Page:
When it comes to life, less is more
By Peter Martin - Economics correspondent for SBS Television Aust
Driving to work this past week, I've had an insight into the key to happiness. We have moved house, and it now takes twice as long as it did to get to work each morning. No big deal, do I hear you cry?
Well, it seems like a big deal to me, and the more I ask, the more I discover that to researchers in the field of happiness, it is one of the very few things that is.
Their problem is that happiness is slippery. Money or changed circumstances can buy more of it, but the effect usually doesn't last long.
It needs to be said first that happiness itself is easy to measure. The researchers ask people whether they are (a) very happy; (b) fairly happy; or (c) not happy.
The results line up with other measures of happiness.
The people who say they are happy are those more likely to call up friends, less likely to commit suicide. And their brains light up in the same sort of pattern when they are put under a scanner.
The researchers find that people who win the lottery do indeed feel happier to start with, but after a while they feel a little better than they did before. Conversely, people mutilated in accidents feel devastated at first, but after a year or so often feel as happy as always.
As Ethan Hawke puts it in the new movie Before Sunset: "If they were basically optimistic and jovial, now they're optimistic and jovial in a wheelchair. If they were petty and miserable, now they're petty and miserable with a new Cadillac, a house and a boat."
Each of us seems to have our own built-in happiness equilibrium, resistant to attempts to upset it. The Holy Grail in economic research (as with much pharmacological research) is to work out how to use money to break free of it.
Robert Frank, a Cornell University economist, believes that as a matter of logic it must be possible. He says money can buy many truly useful things. Surely, some of them must be able to make a permanent impression on the way we feel.
In the journal of the American Academy of Arts and Science, Ddalus, he asks: "Would we really not be any happier if, say, the environment were a little cleaner, or if we could take a little more time off, or even just eliminate a few of the hassles of everyday life?"
He says the problem is that we choose to spend money on things that don't help. In the US house sizes are getting bigger and bigger. In Australia the typical new house has doubled in size over the past 50 years. It's now more than 250 square metres; about 100 square metres of indoor space per person. And many of the new houses being built in Sydney's south-west are bigger still.
Is all of the extra space making us happier? The evidence suggests that more space doesn't make us happier for long, in the same way as better views from our office windows don't work their magic for long. We get used to them.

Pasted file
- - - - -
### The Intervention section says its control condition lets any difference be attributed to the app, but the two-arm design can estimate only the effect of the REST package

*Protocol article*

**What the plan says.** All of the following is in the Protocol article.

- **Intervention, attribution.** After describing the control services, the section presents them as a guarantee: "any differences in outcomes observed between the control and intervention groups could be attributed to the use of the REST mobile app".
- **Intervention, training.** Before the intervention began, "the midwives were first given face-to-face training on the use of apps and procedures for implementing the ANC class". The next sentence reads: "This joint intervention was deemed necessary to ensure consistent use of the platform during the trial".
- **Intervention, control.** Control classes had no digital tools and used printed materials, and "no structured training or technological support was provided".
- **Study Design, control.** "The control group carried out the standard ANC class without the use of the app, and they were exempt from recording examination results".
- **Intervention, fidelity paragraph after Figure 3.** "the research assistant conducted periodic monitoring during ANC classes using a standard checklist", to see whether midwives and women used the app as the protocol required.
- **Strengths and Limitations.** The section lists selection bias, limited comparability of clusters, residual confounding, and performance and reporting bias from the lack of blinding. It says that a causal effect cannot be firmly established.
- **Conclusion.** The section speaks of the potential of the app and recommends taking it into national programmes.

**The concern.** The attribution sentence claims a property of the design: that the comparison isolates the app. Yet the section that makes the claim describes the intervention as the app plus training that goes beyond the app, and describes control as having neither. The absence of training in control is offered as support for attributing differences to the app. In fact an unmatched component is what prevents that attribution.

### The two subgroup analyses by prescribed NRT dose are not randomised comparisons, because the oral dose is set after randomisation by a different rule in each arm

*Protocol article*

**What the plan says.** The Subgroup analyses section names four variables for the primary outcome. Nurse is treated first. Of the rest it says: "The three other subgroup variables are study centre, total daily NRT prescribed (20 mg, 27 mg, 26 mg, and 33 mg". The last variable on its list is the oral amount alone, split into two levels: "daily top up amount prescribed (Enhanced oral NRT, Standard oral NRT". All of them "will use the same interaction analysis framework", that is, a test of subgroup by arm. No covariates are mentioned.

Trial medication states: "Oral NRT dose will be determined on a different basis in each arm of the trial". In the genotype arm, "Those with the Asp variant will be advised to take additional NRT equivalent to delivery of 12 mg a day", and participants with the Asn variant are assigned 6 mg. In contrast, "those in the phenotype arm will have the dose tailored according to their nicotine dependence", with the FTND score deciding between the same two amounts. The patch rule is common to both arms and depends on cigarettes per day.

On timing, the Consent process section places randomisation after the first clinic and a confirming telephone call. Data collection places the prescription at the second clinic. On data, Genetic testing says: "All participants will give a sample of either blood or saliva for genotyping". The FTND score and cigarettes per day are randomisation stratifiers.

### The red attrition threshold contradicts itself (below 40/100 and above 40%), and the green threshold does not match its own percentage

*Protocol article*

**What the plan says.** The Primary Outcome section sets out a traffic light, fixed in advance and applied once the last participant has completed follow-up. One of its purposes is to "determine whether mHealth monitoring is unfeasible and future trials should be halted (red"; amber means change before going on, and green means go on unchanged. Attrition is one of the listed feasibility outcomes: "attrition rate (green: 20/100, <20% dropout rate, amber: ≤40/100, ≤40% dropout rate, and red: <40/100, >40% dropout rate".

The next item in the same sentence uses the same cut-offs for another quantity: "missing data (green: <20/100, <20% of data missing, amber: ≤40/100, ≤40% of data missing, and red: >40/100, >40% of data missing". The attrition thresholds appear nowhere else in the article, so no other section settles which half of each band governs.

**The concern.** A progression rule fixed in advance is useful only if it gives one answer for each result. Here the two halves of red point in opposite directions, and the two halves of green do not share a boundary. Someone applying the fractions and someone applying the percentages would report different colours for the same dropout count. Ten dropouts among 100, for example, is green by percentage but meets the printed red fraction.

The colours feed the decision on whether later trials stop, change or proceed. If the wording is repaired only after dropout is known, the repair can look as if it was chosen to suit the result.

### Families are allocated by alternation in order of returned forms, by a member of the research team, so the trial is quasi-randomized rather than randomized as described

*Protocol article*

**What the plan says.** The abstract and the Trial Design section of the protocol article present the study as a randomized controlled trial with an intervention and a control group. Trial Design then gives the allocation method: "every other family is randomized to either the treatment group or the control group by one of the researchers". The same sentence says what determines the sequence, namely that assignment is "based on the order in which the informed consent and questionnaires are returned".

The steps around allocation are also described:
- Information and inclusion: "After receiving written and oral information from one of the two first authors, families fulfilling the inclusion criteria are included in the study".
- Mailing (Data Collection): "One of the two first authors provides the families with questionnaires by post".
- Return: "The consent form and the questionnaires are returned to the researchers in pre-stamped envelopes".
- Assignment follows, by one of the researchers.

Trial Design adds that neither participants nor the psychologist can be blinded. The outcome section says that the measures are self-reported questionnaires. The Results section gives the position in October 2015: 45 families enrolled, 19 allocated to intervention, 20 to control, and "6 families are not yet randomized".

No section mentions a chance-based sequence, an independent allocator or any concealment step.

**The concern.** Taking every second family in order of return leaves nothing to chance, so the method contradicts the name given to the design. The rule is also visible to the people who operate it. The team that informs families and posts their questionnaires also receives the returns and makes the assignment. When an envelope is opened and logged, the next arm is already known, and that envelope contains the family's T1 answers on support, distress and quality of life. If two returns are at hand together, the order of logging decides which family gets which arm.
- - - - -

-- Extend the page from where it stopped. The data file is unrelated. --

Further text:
But there are things that we could spend money on instead that might make a good deal of difference to the way we feel about life.
Robert Frank asks us to perform this thought experiment. Imagine, he says, two societies, equally wealthy, but with different patterns of spending. In society A the houses take up 4000 square feet and the journey to work takes one hour each day in heavy traffic. In society B the houses are 3000 square feet, and the journey to work takes only 15 minutes. He asks in which society we would prefer to live.
If we were choosing on the basis of likely happiness, the answer would have to be society B. All of the evidence suggests that the stress of driving through traffic is something we never completely adapt to. It wears us down day after day, and it shortens our lives. Escaping it stands a very good chance of making us happier.
Frank performs other thought experiments. Which society would you rather live in? One in which everyone lived in a house of 4000 square feet and had one week's holiday a year, or one in which the houses were 3000 square feet and people got four weeks off each year?
In each case he is offering a choice between "conspicuous consumption" and what he calls "inconspicuous consumption". Frank's notion of inconspicuous consumption usually involves time: arranging things so that you have more time to do the things you like, by spending less time doing the things that you don't.
It's a lesson that would come as no surprise to my teenage daughter. She's grown up playing The Sims, an incredibly complex computer game in which you manipulate the decisions of artificially intelligent beings in simulated societies. It's a sort of electronic economic laboratory.
One of the unexpected discoveries made by fans of The Sims is that the best way to make the characters happy is to have them free up their time, rather than buy them luxuries. In the words of the game's creator Will Wright, time is the resource, happiness is the score.
Perhaps that's just a result of the way that game is set up. The characters in the computer game don't seem particularly susceptible to envy. But if we were less susceptible to envy as well, we probably would not be as keen as we are on large houses. We would look for smaller houses closer in; saving ourselves stress, giving ourselves the gift of time, and quite possibly genuinely buying happiness.
The boom in inner-city living over the past few years suggests it's a realisation that more and more are waking up to. The next time our family moves, perhaps we should, too.
Used with permission by Peter Martin © 2005
Tirian colleague Peter Martin is the economics correspondent for SBS Television in Australia and a guest writer for the Sydney Morning Herald (originally published in the Sydney Morning Herald).
T-Thoughts articles may be reproduced with written permission and must also be acknowledged with a web link back to the Tirian pages.